The Five Most Important Things To Know For The SCG Season Two Invitational

Collins Mullen has emerged as one of Magic’s most fearless deckbuilders and thinkers. Today, he shares his five most crucial things to know heading into the SCG Season Two Invitational!

The StarCityGames.com Season Two Invitational is coming up this weekend! It is very important to stay ahead of the curve and be prepared for both formats of the Invitational.

Here are the five things that you need to know going into the Invitational this weekend.

1. Know How to Play Against Ramunap Red

It’s no secret that Temur Energy has been dominating Standard ever since Aetherworks Marvel was banned in Standard. It is also pretty common knowledge that Temur Energy is favored against the other powerhouse of the format: Ramunap Red. So why has Ramunap Red continued to have so much success in the format despite being disfavored against the deck that is everywhere?

I think it has something to do with a lot of Temur Energy players making some common key mistakes when playing against the Ramunap Red deck, allowing these Red decks to win games they arguably shouldn’t be winning.

Temur players have been playing too scared. As soon as their opponent plays a Mountain and a one-drop creature, many Temur players immediately feel like they are on the back foot and make many decisions in order to preserve their life total in the short term. They do things like fire off their removal spell at the first opportunity, killing whatever creature that happens to have been deployed by their opponent. They have also been holding too many creatures back to block when it is much better in many spots to put pressure on your Red opponent and close out the game that way.

Prioritize your removal spells! Although it may be tempting to use your removal at the earliest opportunity, it is important to know that the Ramunap Red player has access to many creatures that can make life very difficult for a Temur Energy player. By killing their Kari Zev, Skyship Raider on Turn 2 with your only removal spell, you’re setting yourself up for disaster by allowing them to deploy a Rampaging Ferocidon or Harsh Mentor the next turn, making the Whirler Virtuoso you’re leaning on to buy you time much worse.

In general, I think it’s much better to use the early turns of the game against Ramunap Red to deploy your own threats and try to block their early creatures instead of using your removal on-curve. This allows you to be more selective in using your removal. You will get a lot more mileage out of your removal spells if you save them for the heavy-hitting creatures instead of killing things as quickly as possible.

When Bomat Courier was first printed, the players I knew that picked this card up early quickly identified that people weren’t respecting it enough. They would let it get in chip damage and draw their opponents five or six cards, all because they didn’t want to waste a removal spell on a 1/1. I think many players now are falling into this same trap and not giving this card enough respect. Each card exiled under a Bomat Courier is closer to a card drawn than many players realize, so I think it is very important to kill the Bomat Courier before your opponent has the ability to empty their hand and use Bomat Courier’s ability. I would add Bomat to the list of high-priority targets in Ramunap Red, alongside Harsh Mentor and Rampaging Ferocidon.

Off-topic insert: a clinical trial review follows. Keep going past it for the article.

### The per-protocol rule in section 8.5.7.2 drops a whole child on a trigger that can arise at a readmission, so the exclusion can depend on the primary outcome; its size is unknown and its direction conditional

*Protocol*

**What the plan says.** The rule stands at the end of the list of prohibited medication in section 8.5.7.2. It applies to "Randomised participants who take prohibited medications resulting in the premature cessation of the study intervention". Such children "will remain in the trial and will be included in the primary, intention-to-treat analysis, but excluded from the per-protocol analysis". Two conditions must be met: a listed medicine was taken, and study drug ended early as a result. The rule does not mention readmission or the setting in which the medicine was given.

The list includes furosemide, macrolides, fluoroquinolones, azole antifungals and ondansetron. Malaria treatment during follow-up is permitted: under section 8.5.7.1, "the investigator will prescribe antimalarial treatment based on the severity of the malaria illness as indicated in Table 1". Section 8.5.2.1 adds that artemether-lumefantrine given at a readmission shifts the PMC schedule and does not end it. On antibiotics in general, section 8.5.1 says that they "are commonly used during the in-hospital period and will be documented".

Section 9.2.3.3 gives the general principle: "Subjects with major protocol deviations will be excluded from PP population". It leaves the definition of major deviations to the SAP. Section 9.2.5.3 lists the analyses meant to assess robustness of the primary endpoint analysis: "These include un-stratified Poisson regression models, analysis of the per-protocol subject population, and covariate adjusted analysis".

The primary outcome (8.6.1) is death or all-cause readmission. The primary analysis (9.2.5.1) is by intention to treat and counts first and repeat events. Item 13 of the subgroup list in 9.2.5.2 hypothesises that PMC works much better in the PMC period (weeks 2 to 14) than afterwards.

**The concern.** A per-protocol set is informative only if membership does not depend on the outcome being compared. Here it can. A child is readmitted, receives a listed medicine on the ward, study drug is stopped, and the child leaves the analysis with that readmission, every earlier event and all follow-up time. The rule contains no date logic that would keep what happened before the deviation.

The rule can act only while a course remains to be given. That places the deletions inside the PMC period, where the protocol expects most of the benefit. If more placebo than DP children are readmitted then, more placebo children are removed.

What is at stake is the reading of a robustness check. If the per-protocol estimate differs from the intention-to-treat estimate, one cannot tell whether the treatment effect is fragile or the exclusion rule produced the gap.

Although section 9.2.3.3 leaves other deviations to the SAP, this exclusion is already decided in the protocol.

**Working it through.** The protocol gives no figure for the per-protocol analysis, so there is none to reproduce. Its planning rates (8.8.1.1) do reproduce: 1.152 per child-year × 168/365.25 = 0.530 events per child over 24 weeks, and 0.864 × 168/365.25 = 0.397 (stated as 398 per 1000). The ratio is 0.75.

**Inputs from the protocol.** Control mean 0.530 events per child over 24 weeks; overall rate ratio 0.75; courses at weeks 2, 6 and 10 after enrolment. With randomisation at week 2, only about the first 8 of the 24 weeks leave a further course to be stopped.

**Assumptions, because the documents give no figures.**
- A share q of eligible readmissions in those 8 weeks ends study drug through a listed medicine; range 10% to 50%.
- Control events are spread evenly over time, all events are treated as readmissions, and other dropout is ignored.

The last, but maybe most important, common mistake that I see players making against Ramunap Red is that they don’t identify early enough that they are the beatdown. If a Temur Energy player is on the play against a Red player, I think the Temur player is actually the aggressor more often than not.

Temur has access to a lot of cards that the Ramunap Red player will have a hard time answering. Longtusk Cub and Bristling Hydra can be very hard to get off the battlefield with enough energy. Attacking with your Longtusk Cub on Turn 3 can quickly snowball out of control and put the Red player in a position where they have to start blocking. The Red deck has a very hard time playing from behind, so if you ever find a way to position the game where they have to defend, you’ll be much better off.

2. Vraska’s Contempt Is Well-Positioned

It’s unclear to me exactly what shell it is best to put this card in, but I’ve been highly impressed with Vraska’s Contempt in Standard lately. Standard has recently been defined by a wide variety of threats that have proven difficult to answer with traditional removal.

Particularly against Energy variants, it is hard to make your answers line up well with their threats. Sometimes I find myself holding up an Essence Scatter in the mirror, only to be met by a Vraska, Relic Seeker. Or I’ll have a Harnessed Lighting but my opponent will slam The Scarab God, which I won’t be able to remove for long.

This is a key indicator to me that it is better to be playing these threats and requiring your opponent to have the right answer in these spots, but we aren’t always lucky enough to be in that position. You need to be able to play from behind as well. That’s why Vraska’s Contempt has been so impressive to me, because it’s a clean answer to so many questions your opponent can ask of you.

There have been a few decks in Standard that are utilizing Vraska’s Contempt well. Christoffer Larsen made Top 8 of Grand Prix Portland with his take on Four-Color Energy.

His deck goes beyond the traditional black splash in Temur Energy and actually makes black one of the main colors. This allows him to support cards like Gonti, Lord of Luxury and Vraska’s Contempt. The deck is better-suited in grindy midrange mirrors, something that we’re seeing a lot more of now in Standard.

I also ran up against a similar, but slightly more interesting, build two weeks ago at the Team Open in the hands of Brennan DeCandio.

Brennan opted to take the green out entirely in favor of a cleaner manabase. He loses out on Rogue Refiner and Attune with Aether but still has access to many of the grindier cards that draw me towards the Four-Color Energy decks.